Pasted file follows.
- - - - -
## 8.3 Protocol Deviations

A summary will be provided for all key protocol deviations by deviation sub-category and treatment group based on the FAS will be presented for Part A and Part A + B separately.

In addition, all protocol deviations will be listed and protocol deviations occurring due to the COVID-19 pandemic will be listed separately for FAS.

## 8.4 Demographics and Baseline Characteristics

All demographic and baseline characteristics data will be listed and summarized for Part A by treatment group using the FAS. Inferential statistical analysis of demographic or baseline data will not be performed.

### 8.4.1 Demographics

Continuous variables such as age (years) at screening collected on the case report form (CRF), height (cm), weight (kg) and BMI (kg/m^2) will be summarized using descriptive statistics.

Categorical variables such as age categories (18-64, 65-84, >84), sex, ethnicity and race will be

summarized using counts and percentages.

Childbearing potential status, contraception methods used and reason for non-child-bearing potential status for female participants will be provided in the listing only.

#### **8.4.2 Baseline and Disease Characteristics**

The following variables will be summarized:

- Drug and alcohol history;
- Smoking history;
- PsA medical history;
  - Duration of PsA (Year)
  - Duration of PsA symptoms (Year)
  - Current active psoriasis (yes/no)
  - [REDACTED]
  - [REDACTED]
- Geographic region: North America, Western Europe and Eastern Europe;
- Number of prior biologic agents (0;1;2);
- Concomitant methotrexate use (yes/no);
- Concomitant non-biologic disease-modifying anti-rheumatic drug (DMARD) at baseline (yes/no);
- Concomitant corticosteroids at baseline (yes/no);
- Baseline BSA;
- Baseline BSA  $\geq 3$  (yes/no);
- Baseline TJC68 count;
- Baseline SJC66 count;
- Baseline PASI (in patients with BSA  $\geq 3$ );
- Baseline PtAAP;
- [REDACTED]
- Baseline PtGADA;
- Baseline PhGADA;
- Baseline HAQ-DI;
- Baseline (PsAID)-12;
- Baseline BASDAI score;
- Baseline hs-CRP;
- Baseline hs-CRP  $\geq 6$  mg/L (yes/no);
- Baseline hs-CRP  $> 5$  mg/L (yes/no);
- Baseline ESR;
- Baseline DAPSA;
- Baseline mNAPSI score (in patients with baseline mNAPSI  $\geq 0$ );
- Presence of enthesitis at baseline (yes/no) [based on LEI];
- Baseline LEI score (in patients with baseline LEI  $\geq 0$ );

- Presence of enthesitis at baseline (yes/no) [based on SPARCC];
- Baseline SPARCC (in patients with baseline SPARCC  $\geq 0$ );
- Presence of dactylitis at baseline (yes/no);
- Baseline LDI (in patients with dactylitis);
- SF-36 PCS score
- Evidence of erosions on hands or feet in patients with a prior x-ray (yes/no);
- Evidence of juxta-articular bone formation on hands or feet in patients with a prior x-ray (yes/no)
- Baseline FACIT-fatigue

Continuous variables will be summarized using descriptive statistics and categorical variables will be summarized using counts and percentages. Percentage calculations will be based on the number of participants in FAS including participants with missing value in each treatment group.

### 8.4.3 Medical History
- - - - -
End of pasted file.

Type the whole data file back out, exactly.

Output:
## 8.3 Protocol Deviations

A summary will be provided for all key protocol deviations by deviation sub-category and treatment group based on the FAS will be presented for Part A and Part A + B separately.

In addition, all protocol deviations will be listed and protocol deviations occurring due to the COVID-19 pandemic will be listed separately for FAS.

## 8.4 Demographics and Baseline Characteristics

All demographic and baseline characteristics data will be listed and summarized for Part A by treatment group using the FAS. Inferential statistical analysis of demographic or baseline data will not be performed.

### 8.4.1 Demographics

Continuous variables such as age (years) at screening collected on the case report form (CRF), height (cm), weight (kg) and BMI (kg/m^2) will be summarized using descriptive statistics.

Categorical variables such as age categories (18-64, 65-84, >84), sex, ethnicity and race will be

summarized using counts and percentages.

Childbearing potential status, contraception methods used and reason for non-child-bearing potential status for female participants will be provided in the listing only.

#### **8.4.2 Baseline and Disease Characteristics**

The following variables will be summarized:

- Drug and alcohol history;
- Smoking history;
- PsA medical history;
  - Duration of PsA (Year)
  - Duration of PsA symptoms (Year)
  - Current active psoriasis (yes/no)
  - [REDACTED]
  - [REDACTED]
- Geographic region: North America, Western Europe and Eastern Europe;
- Number of prior biologic agents (0;1;2);
- Concomitant methotrexate use (yes/no);
- Concomitant non-biologic disease-modifying anti-rheumatic drug (DMARD) at baseline (yes/no);
- Concomitant corticosteroids at baseline (yes/no);
- Baseline BSA;
- Baseline BSA  $\geq 3$  (yes/no);
- Baseline TJC68 count;
- Baseline SJC66 count;
- Baseline PASI (in patients with BSA  $\geq 3$ );
- Baseline PtAAP;
- [REDACTED]
- Baseline PtGADA;
- Baseline PhGADA;
- Baseline HAQ-DI;
- Baseline (PsAID)-12;
- Baseline BASDAI score;
- Baseline hs-CRP;
- Baseline hs-CRP  $\geq 6$  mg/L (yes/no);
- Baseline hs-CRP  $> 5$  mg/L (yes/no);
- Baseline ESR;
- Baseline DAPSA;
- Baseline mNAPSI score (in patients with baseline mNAPSI  $\geq 0$ );
- Presence of enthesitis at baseline (yes/no) [based on LEI];
- Baseline LEI score (in patients with baseline LEI  $\geq 0$ );

- Presence of enthesitis at baseline (yes/no) [based on SPARCC];
- Baseline SPARCC (in patients with baseline SPARCC  $\geq 0$ );
- Presence of dactylitis at baseline (yes/no);
- Baseline LDI (in patients with dactylitis);
- SF-36 PCS score
- Evidence of erosions on hands or feet in patients with a prior x-ray (yes/no);
- Evidence of juxta-articular bone formation on hands or feet in patients with a prior x-ray (yes/no)
- Baseline FACIT-fatigue

Continuous variables will be summarized using descriptive statistics and categorical variables will be summarized using counts and percentages. Percentage calculations will be based on the number of participants in FAS including participants with missing value in each treatment group.

### 8.4.3 Medical History